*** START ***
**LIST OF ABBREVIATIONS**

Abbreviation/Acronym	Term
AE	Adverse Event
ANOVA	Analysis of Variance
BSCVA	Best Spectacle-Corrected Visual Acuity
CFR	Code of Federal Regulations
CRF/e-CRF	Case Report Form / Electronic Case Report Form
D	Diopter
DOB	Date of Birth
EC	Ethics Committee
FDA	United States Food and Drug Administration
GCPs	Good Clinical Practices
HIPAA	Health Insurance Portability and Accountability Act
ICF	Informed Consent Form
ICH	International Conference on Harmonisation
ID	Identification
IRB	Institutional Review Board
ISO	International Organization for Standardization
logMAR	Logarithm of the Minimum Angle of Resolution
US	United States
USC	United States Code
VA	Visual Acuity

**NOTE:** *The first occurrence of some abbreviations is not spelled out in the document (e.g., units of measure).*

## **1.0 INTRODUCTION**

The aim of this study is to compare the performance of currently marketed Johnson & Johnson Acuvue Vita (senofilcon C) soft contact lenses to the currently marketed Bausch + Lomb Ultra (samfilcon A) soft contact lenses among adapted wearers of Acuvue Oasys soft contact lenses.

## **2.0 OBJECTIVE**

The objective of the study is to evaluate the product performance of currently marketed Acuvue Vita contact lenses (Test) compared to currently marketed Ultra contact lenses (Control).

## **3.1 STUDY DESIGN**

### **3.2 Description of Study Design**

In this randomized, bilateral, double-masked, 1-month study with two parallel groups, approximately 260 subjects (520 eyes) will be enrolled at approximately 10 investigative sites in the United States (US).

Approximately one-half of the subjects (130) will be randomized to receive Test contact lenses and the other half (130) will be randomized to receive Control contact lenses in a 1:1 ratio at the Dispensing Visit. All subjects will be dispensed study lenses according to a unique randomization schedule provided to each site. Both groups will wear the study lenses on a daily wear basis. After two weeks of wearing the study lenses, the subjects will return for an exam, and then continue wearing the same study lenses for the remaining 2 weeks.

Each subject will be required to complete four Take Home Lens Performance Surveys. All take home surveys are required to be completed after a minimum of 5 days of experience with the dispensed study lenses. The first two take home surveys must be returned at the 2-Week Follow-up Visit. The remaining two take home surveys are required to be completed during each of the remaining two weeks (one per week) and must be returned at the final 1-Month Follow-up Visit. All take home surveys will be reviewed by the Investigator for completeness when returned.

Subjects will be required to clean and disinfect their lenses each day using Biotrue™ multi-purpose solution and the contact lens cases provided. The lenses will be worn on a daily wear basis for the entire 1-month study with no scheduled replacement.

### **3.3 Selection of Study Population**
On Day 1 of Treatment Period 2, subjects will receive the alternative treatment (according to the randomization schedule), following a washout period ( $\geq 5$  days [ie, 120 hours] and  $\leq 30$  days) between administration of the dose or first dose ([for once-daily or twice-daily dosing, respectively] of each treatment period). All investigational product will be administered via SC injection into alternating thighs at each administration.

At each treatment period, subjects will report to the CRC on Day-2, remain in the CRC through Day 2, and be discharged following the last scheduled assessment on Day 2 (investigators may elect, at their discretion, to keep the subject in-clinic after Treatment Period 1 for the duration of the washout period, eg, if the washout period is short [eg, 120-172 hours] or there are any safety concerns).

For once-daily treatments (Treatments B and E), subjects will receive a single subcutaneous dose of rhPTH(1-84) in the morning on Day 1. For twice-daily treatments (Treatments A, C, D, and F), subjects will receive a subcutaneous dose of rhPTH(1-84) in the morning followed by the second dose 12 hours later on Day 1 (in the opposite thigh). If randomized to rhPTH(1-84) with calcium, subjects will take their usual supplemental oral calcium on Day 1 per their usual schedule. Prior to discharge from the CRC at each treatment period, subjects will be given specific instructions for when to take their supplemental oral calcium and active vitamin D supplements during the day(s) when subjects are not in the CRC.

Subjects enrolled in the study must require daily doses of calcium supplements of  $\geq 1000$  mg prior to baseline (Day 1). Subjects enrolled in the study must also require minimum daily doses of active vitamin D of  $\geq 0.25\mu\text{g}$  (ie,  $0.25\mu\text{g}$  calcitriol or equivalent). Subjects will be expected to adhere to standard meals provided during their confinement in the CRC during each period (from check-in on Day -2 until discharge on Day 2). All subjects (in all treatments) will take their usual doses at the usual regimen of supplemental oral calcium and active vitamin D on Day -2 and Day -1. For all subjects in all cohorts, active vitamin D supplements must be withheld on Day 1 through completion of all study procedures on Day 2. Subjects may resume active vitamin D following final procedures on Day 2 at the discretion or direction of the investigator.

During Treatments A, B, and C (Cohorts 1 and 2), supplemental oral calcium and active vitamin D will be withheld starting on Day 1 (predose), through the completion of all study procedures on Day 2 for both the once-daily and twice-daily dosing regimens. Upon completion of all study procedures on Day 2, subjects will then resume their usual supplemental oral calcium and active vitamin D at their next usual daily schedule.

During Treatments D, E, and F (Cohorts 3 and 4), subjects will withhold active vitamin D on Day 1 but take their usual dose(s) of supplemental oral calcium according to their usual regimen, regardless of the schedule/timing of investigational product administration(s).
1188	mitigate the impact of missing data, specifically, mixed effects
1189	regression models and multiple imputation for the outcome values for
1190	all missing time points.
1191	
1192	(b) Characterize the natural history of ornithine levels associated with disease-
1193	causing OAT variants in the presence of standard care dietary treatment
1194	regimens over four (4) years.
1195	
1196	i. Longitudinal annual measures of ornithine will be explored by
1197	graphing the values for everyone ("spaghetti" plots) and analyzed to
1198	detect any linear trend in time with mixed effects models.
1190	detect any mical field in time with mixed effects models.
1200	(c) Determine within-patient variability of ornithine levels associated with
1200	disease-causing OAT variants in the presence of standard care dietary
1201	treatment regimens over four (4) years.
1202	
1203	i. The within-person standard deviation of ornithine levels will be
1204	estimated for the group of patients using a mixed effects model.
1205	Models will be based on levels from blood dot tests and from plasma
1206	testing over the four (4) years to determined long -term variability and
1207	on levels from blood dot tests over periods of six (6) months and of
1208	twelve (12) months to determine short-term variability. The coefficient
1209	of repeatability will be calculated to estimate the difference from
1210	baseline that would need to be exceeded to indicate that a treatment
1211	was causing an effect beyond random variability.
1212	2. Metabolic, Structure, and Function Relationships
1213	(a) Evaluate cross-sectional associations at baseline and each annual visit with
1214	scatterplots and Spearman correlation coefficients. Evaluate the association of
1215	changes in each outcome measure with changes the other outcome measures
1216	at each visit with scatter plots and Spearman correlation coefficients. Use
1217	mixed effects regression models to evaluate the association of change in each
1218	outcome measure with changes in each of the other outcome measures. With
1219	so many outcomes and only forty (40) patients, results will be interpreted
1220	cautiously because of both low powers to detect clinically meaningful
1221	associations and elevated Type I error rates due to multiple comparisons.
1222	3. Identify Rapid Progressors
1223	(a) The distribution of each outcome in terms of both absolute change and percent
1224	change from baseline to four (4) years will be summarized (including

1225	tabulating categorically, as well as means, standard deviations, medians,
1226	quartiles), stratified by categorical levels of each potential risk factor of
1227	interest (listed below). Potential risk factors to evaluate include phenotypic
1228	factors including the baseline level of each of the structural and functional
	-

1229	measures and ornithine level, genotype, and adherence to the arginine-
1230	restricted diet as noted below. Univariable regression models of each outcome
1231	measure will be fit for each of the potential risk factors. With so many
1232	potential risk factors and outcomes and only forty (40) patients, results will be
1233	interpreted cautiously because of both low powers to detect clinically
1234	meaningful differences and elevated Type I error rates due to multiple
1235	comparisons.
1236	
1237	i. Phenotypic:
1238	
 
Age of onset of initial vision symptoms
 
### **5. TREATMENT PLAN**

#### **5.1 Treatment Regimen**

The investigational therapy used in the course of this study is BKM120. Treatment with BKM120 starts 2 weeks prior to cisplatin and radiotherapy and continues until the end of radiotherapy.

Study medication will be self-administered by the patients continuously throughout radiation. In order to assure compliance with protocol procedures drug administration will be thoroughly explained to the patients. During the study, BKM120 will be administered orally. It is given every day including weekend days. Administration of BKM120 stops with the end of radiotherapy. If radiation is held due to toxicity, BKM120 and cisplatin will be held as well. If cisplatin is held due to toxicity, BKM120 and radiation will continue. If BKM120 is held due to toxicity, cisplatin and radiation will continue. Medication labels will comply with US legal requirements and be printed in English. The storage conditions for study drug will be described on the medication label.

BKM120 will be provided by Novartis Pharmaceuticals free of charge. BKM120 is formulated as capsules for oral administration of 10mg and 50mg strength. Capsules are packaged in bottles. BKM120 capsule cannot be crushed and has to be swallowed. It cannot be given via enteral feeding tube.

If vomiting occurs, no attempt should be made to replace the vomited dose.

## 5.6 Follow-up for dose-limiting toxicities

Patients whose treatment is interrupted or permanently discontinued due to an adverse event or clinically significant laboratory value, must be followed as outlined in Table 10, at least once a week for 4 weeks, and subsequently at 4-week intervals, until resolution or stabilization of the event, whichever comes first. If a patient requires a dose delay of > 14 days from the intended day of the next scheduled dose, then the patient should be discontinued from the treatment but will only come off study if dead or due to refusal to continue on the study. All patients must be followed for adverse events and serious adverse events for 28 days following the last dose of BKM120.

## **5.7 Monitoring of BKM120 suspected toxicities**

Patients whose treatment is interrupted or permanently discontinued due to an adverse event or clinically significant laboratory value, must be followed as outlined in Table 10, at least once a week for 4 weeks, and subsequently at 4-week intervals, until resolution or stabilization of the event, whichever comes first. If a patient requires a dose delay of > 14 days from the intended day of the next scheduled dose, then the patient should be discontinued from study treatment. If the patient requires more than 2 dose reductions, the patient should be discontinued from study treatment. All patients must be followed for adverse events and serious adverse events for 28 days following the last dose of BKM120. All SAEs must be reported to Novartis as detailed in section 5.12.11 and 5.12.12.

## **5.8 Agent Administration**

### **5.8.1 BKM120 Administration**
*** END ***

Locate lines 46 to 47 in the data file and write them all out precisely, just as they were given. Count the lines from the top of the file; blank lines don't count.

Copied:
1193	causing OAT variants in the presence of standard care dietary treatment
1194	regimens over four (4) years.